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One thing I have observed, and have come to understand, in my five years of working with dairy farmers, is that they have incredibly busy schedules! They almost always have a subtle look of exhaustion whenever I interact with them. I suspect this is mainly due to how demanding their job is, both physically and mentally.

I once asked a farmer if he loves his work, his response to me was, “Hate it, but wouldn’t change it for the world”; which I found to be quite hilarious. Rufus Dreyer (RD) is one of those few people who pack 30 hours of work into a 24 hour day. That is the only explanation I could come up with to rationalise how he is able to manage a farm efficiently, fly aircrafts and take up photography as a hobby, none of which are easy to do.

Having been in the dairy industry for just over 10 years, Rufus Dreyer is one of the early adopters of sustainable dairy farming practices in the area. He runs a farm just outside Humansdorp, close to Oyster Bay. He is a modest individual who is always keen to share his knowledge and experience of farming with young people and emerging farmers. Rufus loves the outdoors, and it is no wonder why nature is his favourite backdrop for taking photographs.


          Some of the beautiful photographs taken by Rufus (See more in gallery section)

I caught up with Rufus to find out where his journey with farming started and many other things.

PP: When did you start farming and did you grow up on a farm?

RD: In 1993, first with stock farming on our family farm in Adelaide, after the sudden death of my father, and then dairy farming in 2004. Yes, I grew up on a farm.

PP: Why did you want to become a farmer?

RD: The exposure I had as a child pushed me in that direction. It made sense since my dad was a farmer already, and in a way, it was “expected” of me to take over one day.

PP: Are there any differences between your farm now and your farm when you were a kid?

RD: Yes, less staff, more pressure to make a living on an economical unit that has shrunk due to inflation, and farming practices that have become less profitable. Infrastructure has also deteriorated due to lower margins and a lack of money for maintenance.

PP: What is the biggest change that you have encountered during your years of farming?

RD: Laws regarding labour, like maximum hours allowed per week, and security of tenure, as well as the introduction of unions. Land that belonged to my family for over 100 years was expropriated due to politics. Agricultural services have ceased to exist, as well as the seizure of subsidies from Government. The government does not value the SA Farmer and the importance of their role in job creation and providing food. It has forced farmers to be more independent and self-sustainable, and by this has raised the bar for those that want to enter the farming industry.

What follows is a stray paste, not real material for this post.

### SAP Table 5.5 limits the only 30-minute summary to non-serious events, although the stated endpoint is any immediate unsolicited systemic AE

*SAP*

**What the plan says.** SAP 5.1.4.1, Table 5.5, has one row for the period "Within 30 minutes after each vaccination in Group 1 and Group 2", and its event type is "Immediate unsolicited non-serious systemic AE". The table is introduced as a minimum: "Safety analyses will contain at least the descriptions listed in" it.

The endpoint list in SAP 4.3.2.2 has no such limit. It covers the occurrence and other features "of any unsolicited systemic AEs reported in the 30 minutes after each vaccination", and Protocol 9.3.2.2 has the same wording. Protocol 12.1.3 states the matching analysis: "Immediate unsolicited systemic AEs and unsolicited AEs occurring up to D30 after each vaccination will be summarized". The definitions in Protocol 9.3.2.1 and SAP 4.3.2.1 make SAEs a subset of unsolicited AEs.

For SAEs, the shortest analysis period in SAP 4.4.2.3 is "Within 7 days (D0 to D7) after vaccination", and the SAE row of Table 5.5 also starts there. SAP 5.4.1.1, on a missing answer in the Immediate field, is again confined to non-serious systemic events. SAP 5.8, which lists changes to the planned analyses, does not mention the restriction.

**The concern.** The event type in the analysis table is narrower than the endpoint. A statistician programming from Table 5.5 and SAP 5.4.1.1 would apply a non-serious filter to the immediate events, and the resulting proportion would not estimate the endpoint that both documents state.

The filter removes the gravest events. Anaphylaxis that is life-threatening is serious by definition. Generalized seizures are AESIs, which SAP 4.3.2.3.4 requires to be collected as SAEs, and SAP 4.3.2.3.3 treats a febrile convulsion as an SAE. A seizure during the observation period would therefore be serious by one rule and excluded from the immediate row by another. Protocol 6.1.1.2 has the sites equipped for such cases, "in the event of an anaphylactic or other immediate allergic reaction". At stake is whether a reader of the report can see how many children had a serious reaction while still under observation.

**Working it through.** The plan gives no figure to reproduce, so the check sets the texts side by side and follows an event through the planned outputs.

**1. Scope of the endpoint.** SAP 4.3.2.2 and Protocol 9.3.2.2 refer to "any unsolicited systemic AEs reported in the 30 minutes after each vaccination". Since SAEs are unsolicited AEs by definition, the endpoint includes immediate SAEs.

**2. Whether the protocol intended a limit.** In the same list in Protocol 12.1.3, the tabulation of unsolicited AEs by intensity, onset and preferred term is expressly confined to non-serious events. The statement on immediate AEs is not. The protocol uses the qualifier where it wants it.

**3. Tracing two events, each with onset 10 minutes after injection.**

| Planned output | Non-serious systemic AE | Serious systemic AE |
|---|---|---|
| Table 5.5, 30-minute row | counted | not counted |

PP: How have advances in technology, such as machinery, genetics, or chemicals, affected your farm? You can give an example

RD: Various farm computer programs have put me in a position to keep better records and enabled me to analyse my business better and make better decisions. We used to do irrigation on a small scale by flood, perrit pipes, and draglines. We now use pivots for much bigger areas, with better water use, controlled by internet or cell phones. Cell phones themselves have made a huge difference in running our business better.

PP: Have you observed changes in the number, size, and type of farms that are found in your immediate locale? What is your attitude toward any trends you may have noticed?

RD: Economical units are getting bigger; therefore the successful farmers buy out the less successful farmers. There are less people in rural areas, owning more land. Farms are also often bought in big partnerships, with investment from the private sector.

PP: In another world, where you were not a farmer, what work do you think you would do?

RD: Engineering, Architecture, Veterinary.

PP: What are the most difficult and most satisfying aspects of farming for you?

RD: The most difficult is the effect of climate, and especially rain, or the lack thereof. There are many uncontrollable variables in farming, which makes it very challenging. We farmers always seem to be price-takers, and often have little control of how our products are valued. The most satisfying is probably to see the reaction of nature to good rains and to observe stock in good condition grazing quality pasture or veld.

PP: What advice would you give to any young person interested in getting into farming?

RD: Identify a good farmer and find a way to learn from him to get experience. Work for such a farmer for “nothing” to help you start your career. I believe that if such a farmer sees your willingness and passion for farming and the potential in you then doors will start to open for you. I also believe that even if you have it all cut out for you, you, for example, will take over your family farm one day, you have to work for at least one “boss” before you become one. Good decisions come from experience, and experience comes from bad decisions. Nobody can ever take the experience away from you.

Often young people (myself included, before being exposed to farming) would think farming is easy as 1, 2, 3, but a lot of hard work is done in the background. A farmer has to play the role of an administrator, economist, agronomist and nutritionist, all at the same time. Hence, the point made by Rufus about finding a farmer to shadow is of such significance. Our university degrees/diplomas only teach us about the theory behind farming, but not the practicalities around it, which I believe are the most important.

Portia Phohlo